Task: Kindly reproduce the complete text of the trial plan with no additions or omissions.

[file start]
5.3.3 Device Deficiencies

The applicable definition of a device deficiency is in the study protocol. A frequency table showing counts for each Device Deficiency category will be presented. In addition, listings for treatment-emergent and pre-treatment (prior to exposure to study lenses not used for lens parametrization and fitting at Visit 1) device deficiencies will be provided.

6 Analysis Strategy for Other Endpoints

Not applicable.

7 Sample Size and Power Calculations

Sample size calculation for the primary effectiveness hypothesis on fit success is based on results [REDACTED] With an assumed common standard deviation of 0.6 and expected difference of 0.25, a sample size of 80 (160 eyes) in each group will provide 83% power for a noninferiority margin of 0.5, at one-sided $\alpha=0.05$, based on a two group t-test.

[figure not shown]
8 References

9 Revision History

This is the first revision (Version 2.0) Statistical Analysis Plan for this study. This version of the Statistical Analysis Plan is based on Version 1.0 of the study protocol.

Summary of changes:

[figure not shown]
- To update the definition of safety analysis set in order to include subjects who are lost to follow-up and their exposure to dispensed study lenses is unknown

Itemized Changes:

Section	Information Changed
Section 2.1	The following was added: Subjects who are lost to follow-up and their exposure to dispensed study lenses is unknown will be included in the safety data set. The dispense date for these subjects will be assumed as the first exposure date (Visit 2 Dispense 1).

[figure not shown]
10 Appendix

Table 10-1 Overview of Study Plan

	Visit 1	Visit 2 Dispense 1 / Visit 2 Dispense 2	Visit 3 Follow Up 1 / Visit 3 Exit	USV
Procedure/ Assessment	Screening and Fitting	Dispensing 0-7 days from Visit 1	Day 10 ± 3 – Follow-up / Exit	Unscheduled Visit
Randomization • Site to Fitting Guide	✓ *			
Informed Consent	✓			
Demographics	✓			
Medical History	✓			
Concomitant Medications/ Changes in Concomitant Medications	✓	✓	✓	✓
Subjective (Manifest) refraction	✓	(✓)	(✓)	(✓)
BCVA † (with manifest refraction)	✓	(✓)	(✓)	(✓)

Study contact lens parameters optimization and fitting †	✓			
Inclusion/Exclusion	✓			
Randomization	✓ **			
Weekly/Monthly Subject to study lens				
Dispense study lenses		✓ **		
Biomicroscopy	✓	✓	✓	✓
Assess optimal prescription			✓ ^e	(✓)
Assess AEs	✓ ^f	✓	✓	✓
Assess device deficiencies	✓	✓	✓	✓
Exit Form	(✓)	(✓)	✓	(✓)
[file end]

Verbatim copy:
5.3.3 Device Deficiencies

The applicable definition of a device deficiency is in the study protocol. A frequency table showing counts for each Device Deficiency category will be presented. In addition, listings for treatment-emergent and pre-treatment (prior to exposure to study lenses not used for lens parametrization and fitting at Visit 1) device deficiencies will be provided.

6 Analysis Strategy for Other Endpoints

Not applicable.

7 Sample Size and Power Calculations

Sample size calculation for the primary effectiveness hypothesis on fit success is based on results [REDACTED] With an assumed common standard deviation of 0.6 and expected difference of 0.25, a sample size of 80 (160 eyes) in each group will provide 83% power for a noninferiority margin of 0.5, at one-sided $\alpha=0.05$, based on a two group t-test.

[figure not shown]
8 References

9 Revision History

This is the first revision (Version 2.0) Statistical Analysis Plan for this study. This version of the Statistical Analysis Plan is based on Version 1.0 of the study protocol.

Summary of changes:

[figure not shown]
- To update the definition of safety analysis set in order to include subjects who are lost to follow-up and their exposure to dispensed study lenses is unknown

Itemized Changes:

Section	Information Changed
Section 2.1	The following was added: Subjects who are lost to follow-up and their exposure to dispensed study lenses is unknown will be included in the safety data set. The dispense date for these subjects will be assumed as the first exposure date (Visit 2 Dispense 1).

[figure not shown]
10 Appendix

Table 10-1 Overview of Study Plan

	Visit 1	Visit 2 Dispense 1 / Visit 2 Dispense 2	Visit 3 Follow Up 1 / Visit 3 Exit	USV
Procedure/ Assessment	Screening and Fitting	Dispensing 0-7 days from Visit 1	Day 10 ± 3 – Follow-up / Exit	Unscheduled Visit
Randomization • Site to Fitting Guide	✓ *			
Informed Consent	✓			
Demographics	✓			
Medical History	✓			
Concomitant Medications/ Changes in Concomitant Medications	✓	✓	✓	✓
Subjective (Manifest) refraction	✓	(✓)	(✓)	(✓)
BCVA † (with manifest refraction)	✓	(✓)	(✓)	(✓)

Study contact lens parameters optimization and fitting †	✓			
Inclusion/Exclusion	✓			
Randomization	✓ **			
Weekly/Monthly Subject to study lens				
Dispense study lenses		✓ **		
Biomicroscopy	✓	✓	✓	✓
Assess optimal prescription			✓ ^e	(✓)
Assess AEs	✓ ^f	✓	✓	✓
Assess device deficiencies	✓	✓	✓	✓
Exit Form	(✓)	(✓)	✓	(✓)